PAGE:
“Be patient in afflictions, for thou shalt have many; but endure them, for, lo, I am with thee, even unto the end of thy days.” – Doctrine and Covenants 24:8
I came across this scripture in today’s morning reading. At the time I read it I was enjoying the glow of peace that seems to envelope me when I’m immersed in reading scripture. I felt warm and capable of enduring during those minutes this morning on the couch. But now it’s almost noon, and I’m back in the land of daily doings struggling to be patient. Struggling to endure my dose of afflictions.
Specifically, I’m discouraged with my health and my lack of success in losing weight. I re-joined Weight Watchers the Monday before Christmas and have been following the program guidelines for two weeks. The result? A weight gain of 1.6 pounds.
I’ll be honest. I re-joined Weight Watchers because of the heart scare I had on December 8th. When the Holiter monitor results came back showing that my heart rate was over 100 bpm for 42% of the 48 hours that I wore the instrument, I became rattled. Having my doctor advise me to discontinue strenuous exercise until I could have a stress echocardiogram also unnerved me. The stress echo didn’t take place until December 29th, and until then I contemplated my mortality as I’ve never done before. (It made for a really crummy Christmas season.)
The heart testing all came back normal. My heart is in fine working order. But my metabolism is another matter. This fall my doctor told me that my genetics have combined to give me a body that is very good at gaining and maintaining weight. I guess my recent experience at Weight Watchers is just another confirmation of that diagnosis.
It’s possible that Weight Watchers may not be the best way for me to approach weight loss. Its methods and teachings are sound, but given my metabolically conservative body, paying money to maintain my weight contributes to my frustration and impatience. I want to get a good weight loss bang for my buck, and that’s not happening.
I’m beginning to see that I can’t chart out a nice quick timetable for weight loss. Like so many other things in life, it’s going to happen slowly, maybe even sporadically. It might stall. It might stagnate. It might even slip into reverse. A sluggish metabolism is one of my afflictions. How can I endure it patiently?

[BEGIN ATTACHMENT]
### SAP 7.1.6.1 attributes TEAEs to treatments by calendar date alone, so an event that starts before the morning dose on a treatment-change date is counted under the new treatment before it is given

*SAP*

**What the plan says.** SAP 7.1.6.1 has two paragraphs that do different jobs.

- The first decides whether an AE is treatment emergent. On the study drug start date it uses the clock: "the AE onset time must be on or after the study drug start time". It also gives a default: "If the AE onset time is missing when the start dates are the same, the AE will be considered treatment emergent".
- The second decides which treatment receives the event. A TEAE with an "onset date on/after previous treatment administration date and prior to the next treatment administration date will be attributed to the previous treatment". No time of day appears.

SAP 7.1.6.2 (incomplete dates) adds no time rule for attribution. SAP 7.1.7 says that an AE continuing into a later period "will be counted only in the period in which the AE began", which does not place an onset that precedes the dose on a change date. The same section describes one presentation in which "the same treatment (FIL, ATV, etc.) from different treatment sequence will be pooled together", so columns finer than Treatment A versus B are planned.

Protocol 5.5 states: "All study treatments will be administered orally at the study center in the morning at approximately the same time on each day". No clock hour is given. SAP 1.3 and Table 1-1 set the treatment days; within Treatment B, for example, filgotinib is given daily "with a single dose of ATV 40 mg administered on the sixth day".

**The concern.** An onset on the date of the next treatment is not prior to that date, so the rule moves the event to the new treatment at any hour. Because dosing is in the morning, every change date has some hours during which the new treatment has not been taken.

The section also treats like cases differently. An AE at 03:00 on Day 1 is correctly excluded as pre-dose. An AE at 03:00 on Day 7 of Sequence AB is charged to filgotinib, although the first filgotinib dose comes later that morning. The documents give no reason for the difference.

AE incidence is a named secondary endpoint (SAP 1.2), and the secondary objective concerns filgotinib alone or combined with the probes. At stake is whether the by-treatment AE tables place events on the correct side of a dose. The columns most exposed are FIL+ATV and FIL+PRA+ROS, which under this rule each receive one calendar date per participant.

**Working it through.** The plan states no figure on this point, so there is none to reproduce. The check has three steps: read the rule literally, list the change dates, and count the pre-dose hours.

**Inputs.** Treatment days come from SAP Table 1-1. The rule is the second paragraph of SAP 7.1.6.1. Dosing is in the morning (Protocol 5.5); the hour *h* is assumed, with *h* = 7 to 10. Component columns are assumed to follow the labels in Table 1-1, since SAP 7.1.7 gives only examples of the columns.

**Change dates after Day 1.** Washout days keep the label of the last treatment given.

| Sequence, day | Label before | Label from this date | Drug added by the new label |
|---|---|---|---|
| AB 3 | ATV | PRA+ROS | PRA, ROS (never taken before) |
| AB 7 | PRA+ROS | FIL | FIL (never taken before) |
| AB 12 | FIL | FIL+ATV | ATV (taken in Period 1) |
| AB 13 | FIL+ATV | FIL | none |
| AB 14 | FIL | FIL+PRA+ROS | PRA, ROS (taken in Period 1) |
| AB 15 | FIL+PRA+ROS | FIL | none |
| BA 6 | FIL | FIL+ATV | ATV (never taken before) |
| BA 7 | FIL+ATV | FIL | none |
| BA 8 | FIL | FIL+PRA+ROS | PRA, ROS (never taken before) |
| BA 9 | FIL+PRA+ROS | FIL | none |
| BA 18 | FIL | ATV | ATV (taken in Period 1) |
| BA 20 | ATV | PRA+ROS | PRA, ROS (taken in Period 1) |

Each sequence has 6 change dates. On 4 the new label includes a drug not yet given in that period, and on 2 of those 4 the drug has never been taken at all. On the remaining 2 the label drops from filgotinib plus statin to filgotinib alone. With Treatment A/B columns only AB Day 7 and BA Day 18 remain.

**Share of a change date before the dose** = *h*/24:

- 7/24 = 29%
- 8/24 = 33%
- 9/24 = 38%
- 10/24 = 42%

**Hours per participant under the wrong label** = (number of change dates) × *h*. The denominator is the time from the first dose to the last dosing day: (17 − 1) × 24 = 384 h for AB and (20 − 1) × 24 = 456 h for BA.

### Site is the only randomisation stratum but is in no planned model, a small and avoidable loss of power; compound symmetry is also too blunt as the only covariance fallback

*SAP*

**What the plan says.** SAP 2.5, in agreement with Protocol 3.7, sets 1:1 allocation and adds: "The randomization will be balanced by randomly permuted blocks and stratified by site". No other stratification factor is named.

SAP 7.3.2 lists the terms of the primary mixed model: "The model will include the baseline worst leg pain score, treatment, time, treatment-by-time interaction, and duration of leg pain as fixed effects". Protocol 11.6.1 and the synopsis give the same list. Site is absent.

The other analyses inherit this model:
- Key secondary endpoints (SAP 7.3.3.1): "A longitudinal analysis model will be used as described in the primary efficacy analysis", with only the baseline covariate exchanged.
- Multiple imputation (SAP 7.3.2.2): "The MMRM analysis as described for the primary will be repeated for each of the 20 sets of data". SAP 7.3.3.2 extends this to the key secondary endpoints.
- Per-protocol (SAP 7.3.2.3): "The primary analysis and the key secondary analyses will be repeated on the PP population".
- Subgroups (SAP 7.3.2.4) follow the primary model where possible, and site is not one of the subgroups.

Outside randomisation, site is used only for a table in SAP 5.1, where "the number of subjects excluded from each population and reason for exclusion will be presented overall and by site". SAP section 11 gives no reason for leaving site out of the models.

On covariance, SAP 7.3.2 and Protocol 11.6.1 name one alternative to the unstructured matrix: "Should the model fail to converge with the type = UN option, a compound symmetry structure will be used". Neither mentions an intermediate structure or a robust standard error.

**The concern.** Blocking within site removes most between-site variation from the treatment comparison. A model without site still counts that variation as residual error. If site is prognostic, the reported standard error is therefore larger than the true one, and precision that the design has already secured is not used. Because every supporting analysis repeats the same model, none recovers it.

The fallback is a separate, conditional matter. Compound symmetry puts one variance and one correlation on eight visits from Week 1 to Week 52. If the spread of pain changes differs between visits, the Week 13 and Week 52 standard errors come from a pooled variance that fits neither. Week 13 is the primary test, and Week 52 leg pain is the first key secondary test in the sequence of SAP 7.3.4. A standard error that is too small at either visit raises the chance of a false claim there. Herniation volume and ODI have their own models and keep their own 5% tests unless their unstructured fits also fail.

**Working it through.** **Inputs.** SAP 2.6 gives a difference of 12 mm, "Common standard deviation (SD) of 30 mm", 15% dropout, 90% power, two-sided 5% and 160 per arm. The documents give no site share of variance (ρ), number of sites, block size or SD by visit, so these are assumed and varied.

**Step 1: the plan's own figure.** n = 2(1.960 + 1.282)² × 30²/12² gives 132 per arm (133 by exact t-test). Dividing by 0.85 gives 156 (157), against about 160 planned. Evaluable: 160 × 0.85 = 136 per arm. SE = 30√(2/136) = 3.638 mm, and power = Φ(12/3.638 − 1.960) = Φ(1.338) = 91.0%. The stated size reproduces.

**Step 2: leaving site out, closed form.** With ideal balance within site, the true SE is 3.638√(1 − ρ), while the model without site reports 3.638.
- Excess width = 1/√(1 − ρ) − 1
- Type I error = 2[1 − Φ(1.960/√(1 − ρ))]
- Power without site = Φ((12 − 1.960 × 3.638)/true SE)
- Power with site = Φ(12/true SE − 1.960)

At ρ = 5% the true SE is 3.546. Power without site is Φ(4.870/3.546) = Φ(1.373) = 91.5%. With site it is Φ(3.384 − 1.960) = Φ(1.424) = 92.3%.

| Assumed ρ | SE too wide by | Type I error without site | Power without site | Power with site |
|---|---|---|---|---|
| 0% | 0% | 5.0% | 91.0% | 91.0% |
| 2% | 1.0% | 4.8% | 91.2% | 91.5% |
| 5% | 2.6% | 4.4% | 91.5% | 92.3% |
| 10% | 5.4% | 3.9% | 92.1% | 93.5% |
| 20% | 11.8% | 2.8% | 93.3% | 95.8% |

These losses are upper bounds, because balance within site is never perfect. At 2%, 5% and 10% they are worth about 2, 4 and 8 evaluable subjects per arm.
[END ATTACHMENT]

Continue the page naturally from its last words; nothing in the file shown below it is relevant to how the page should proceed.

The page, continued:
First of all, I can choose what I focus on. When I become fixated on the number on the scale, it has a tendency to rule my life. I’m happy when it’s down. Discouraged when it’s up. That’s not a good way to live. And if I learned anything during the holidays, it’s that I want to live! And I want that living to be quality living.
I may not be able to control my metabolism, but I can control what goes into my mouth. If I’m not hungry, nothing should be going in. During these two weeks at Weight Watchers I’ve been graphing my hunger. I’m amazed at how seldom I feel hungry. A small handful of almonds and a cup of herbal tea will often keep me satisfied through the morning. I’ve also noticed that eating sweets begets eating more sweets. They’re a trigger food for me, and I know that they’re low on nutrition. I can do a better job of feeding my body high quality foods when it’s hungry and finding something else to do when the hunger is all in my head. And when I slip up, I can repent and recommit to healthier eating patterns.
Moving more is a proven way to give a sluggish metabolism a boost. Here, again, I’m a bit afflicted. I’ve had four knee surgeries on my left knee and experience swelling and joint pain in my other knee, hips and ankles. But, hey, I can walk. I can ride a bike (indoor stationary bike in the winter). I can snowshoe and hike – I just have to take it easy. Go slowly. If I start to compare myself with others who are running half marathons and using double risers during step aerobics, I can make myself miserable. They’re not living in my body, I am. This is what I’ve got. Any time spent wishing I had some other body is a waste and an emotional drain as well. Now is the time for me to use the body I’ve been given to do what I can do. Hike. Walk. Dance. Laugh. Sing. Pray.
Wishful thinking is the enemy of patience. It’s my prayer that with the help of the Lord and the support of those around me I’ll be able to exercise patience and do what’s right for me and for my body. As I endure and live the life God intends for me, I pray that I’ll be better able to serve Him and bless and help those who cross my path.